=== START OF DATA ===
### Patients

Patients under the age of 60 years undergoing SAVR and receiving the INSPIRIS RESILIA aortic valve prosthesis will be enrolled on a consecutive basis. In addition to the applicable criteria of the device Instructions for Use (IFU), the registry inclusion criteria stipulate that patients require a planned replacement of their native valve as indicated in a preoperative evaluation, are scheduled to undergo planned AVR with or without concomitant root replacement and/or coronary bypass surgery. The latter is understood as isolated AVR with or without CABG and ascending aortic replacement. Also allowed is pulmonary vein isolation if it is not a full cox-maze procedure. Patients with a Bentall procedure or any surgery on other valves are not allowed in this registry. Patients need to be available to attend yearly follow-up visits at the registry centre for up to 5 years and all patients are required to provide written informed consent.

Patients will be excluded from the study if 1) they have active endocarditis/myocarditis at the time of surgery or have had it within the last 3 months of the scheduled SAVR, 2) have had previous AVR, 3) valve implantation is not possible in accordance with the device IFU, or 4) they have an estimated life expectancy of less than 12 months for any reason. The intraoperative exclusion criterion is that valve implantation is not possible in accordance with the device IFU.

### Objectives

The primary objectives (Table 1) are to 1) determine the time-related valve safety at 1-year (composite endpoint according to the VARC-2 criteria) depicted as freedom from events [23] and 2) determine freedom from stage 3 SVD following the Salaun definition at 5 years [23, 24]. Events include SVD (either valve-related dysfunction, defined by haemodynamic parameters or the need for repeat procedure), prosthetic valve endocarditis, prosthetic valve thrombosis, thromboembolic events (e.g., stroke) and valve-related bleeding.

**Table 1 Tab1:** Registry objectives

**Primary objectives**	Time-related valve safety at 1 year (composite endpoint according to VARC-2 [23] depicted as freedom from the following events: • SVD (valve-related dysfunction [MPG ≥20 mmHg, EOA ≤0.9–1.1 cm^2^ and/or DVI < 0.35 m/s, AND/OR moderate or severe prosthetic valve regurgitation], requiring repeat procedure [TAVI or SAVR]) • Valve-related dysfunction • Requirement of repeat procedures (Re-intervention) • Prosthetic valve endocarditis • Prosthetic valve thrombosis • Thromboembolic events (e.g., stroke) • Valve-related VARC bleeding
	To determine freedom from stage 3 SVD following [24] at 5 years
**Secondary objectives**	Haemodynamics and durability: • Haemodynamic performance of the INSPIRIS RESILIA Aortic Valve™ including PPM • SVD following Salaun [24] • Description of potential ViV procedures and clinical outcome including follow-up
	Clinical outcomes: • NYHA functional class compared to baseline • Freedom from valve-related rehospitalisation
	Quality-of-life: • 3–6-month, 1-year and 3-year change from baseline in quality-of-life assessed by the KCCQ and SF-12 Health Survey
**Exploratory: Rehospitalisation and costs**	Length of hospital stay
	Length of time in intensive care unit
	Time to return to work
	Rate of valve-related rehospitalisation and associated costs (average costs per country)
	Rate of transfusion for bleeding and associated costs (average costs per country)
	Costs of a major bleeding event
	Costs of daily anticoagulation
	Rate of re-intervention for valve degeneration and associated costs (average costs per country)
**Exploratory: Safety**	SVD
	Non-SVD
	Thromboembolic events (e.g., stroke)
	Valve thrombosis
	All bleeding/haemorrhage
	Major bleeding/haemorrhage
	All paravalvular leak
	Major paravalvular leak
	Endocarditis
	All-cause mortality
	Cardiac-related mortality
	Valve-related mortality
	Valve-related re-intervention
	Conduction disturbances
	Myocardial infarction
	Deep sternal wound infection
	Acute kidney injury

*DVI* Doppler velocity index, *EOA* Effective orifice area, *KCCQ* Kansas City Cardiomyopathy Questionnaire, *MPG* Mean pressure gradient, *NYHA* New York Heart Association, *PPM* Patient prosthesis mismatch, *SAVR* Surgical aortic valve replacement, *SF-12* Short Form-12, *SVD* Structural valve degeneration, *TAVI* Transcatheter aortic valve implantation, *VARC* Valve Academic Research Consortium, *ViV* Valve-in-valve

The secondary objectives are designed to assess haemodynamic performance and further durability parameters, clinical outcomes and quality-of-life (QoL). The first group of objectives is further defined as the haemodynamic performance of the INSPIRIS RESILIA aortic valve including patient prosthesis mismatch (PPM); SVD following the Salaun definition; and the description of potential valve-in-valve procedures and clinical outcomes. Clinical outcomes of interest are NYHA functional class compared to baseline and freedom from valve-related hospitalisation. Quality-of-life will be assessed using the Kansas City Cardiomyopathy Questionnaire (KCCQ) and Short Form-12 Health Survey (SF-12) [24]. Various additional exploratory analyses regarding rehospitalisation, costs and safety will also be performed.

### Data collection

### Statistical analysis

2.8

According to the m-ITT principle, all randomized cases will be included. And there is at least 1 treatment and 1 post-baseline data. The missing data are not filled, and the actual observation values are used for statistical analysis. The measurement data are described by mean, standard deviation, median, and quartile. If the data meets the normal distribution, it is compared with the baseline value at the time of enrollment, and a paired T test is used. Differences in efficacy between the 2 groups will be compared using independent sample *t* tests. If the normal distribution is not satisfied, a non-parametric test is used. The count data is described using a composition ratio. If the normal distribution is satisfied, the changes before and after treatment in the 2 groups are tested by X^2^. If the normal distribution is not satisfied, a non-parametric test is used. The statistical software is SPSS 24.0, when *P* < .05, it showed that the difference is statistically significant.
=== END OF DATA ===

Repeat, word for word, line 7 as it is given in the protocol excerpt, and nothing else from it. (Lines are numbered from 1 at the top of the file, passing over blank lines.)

**Primary objectives**	Time-related valve safety at 1 year (composite endpoint according to VARC-2 [23] depicted as freedom from the following events: • SVD (valve-related dysfunction [MPG ≥20 mmHg, EOA ≤0.9–1.1 cm^2^ and/or DVI < 0.35 m/s, AND/OR moderate or severe prosthetic valve regurgitation], requiring repeat procedure [TAVI or SAVR]) • Valve-related dysfunction • Requirement of repeat procedures (Re-intervention) • Prosthetic valve endocarditis • Prosthetic valve thrombosis • Thromboembolic events (e.g., stroke) • Valve-related VARC bleeding